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Proc Natl Acad Sci U S A. 2018 Apr 24;115(17):4483-4488. doi: 10.1073/pnas.1721694115. Epub 2018 Apr 9.

β-Amyloid accumulation in the human brain after one night of sleep deprivation.

Author information

1
Laboratory of Neuroimaging, National Institute on Alcohol Abuse and Alcoholism, National Institutes of Health, Bethesda, MD 20892; ehsan.shokrikojori@nih.gov gene-jack.wang@nih.gov nvolkow@nida.nih.gov.
2
Laboratory of Neuroimaging, National Institute on Alcohol Abuse and Alcoholism, National Institutes of Health, Bethesda, MD 20892.
3
Piramal Pharma Inc., Boston, MA 02108.
4
Department of Anesthesiology, Yale School of Medicine, New Haven, CT 06510.

Abstract

The effects of acute sleep deprivation on β-amyloid (Aβ) clearance in the human brain have not been documented. Here we used PET and 18F-florbetaben to measure brain Aβ burden (ABB) in 20 healthy controls tested after a night of rested sleep (baseline) and after a night of sleep deprivation. We show that one night of sleep deprivation, relative to baseline, resulted in a significant increase in Aβ burden in the right hippocampus and thalamus. These increases were associated with mood worsening following sleep deprivation, but were not related to the genetic risk (APOE genotype) for Alzheimer's disease. Additionally, baseline ABB in a range of subcortical regions and the precuneus was inversely associated with reported night sleep hours. APOE genotyping was also linked to subcortical ABB, suggesting that different Alzheimer's disease risk factors might independently affect ABB in nearby brain regions. In summary, our findings show adverse effects of one-night sleep deprivation on brain ABB and expand on prior findings of higher Aβ accumulation with chronic less sleep.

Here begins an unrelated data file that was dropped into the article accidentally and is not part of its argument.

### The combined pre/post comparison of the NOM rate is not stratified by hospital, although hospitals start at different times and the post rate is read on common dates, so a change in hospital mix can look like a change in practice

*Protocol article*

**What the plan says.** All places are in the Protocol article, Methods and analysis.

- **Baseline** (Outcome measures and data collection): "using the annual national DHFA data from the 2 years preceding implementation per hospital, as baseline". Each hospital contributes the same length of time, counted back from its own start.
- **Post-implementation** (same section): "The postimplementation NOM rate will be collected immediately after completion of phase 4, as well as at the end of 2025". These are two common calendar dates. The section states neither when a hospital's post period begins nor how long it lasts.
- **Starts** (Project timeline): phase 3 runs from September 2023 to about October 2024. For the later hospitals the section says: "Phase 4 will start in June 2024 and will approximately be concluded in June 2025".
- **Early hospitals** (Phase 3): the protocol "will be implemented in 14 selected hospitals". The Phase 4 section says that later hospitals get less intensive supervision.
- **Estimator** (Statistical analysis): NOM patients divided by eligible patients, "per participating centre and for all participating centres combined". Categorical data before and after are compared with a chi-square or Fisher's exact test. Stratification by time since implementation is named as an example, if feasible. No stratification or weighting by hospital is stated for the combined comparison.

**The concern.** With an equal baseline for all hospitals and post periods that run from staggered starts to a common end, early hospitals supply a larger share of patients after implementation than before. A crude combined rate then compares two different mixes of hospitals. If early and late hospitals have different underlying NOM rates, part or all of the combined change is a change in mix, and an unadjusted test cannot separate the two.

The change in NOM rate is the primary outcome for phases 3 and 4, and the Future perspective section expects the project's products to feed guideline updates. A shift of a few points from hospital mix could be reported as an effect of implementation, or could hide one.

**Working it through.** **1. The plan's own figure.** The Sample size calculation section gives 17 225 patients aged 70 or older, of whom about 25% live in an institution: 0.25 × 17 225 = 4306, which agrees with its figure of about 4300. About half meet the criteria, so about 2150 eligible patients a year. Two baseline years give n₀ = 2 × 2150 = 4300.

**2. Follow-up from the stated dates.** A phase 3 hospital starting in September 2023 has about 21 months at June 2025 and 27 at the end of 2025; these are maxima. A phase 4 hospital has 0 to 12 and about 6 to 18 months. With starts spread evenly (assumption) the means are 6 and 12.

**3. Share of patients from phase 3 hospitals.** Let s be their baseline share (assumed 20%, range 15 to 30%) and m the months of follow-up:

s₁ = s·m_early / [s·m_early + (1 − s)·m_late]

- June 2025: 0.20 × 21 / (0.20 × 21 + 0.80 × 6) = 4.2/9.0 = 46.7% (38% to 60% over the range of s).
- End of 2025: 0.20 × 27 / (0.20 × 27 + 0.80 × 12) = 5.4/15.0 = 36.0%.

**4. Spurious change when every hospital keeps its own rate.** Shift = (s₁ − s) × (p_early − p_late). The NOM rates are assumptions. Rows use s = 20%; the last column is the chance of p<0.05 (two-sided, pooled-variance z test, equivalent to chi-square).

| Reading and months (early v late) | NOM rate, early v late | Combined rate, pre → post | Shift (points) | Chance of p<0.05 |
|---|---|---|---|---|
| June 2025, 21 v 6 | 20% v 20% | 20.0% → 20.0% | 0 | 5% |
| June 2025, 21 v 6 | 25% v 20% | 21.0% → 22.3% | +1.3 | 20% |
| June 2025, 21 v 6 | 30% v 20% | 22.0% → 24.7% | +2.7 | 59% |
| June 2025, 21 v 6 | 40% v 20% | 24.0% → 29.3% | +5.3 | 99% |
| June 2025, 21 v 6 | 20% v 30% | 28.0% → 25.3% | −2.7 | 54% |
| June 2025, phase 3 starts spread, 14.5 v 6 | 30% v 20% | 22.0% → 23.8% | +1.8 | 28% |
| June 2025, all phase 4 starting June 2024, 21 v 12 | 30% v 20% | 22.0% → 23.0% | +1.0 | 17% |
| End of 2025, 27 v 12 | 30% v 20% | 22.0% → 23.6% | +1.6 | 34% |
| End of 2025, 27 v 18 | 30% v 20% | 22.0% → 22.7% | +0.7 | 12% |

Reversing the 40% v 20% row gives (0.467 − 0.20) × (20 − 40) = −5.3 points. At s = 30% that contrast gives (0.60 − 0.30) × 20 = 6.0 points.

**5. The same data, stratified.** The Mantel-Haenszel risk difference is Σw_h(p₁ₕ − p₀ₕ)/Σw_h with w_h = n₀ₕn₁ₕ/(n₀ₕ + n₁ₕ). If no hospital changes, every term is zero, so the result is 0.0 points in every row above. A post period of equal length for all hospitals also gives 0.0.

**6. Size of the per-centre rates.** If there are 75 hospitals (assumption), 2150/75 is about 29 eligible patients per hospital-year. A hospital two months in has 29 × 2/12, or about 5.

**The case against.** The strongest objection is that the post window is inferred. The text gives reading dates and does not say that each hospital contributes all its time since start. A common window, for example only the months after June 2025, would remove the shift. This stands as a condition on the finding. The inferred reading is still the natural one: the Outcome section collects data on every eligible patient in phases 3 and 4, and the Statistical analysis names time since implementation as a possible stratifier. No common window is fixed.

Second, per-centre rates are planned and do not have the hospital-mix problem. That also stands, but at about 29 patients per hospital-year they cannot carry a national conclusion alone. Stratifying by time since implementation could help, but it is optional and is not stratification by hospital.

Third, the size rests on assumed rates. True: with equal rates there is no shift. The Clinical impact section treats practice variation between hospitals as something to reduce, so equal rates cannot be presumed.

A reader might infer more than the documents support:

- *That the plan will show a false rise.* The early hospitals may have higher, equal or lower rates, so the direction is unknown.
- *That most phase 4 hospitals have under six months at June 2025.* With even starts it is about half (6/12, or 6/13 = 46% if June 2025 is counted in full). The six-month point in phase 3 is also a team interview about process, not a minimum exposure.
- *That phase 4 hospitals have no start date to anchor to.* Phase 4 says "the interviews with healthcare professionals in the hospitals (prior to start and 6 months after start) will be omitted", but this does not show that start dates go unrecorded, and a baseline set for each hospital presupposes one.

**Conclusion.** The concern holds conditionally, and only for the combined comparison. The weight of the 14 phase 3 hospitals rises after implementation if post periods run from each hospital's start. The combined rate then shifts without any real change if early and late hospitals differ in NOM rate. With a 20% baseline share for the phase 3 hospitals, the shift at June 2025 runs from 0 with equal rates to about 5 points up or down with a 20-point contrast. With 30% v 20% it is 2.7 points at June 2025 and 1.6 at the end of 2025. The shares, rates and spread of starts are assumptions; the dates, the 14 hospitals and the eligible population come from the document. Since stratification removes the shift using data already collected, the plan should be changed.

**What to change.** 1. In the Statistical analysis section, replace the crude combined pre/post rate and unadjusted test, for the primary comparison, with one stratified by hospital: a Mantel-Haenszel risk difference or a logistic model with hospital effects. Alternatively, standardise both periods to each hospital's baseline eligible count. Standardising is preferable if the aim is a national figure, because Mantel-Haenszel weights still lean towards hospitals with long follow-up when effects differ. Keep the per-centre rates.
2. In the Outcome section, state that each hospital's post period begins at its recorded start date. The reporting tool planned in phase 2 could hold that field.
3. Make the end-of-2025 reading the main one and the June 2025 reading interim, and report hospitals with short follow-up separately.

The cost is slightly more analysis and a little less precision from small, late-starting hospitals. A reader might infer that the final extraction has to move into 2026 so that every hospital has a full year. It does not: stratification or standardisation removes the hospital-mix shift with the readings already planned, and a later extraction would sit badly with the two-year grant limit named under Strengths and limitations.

KEYWORDS:

Alzheimer’s disease; beta amyloid; glymphatic system; hippocampus; sleep

PMID:
29632177
PMCID:
PMC5924922
DOI:
10.1073/pnas.1721694115
[Indexed for MEDLINE]
Free PMC Article

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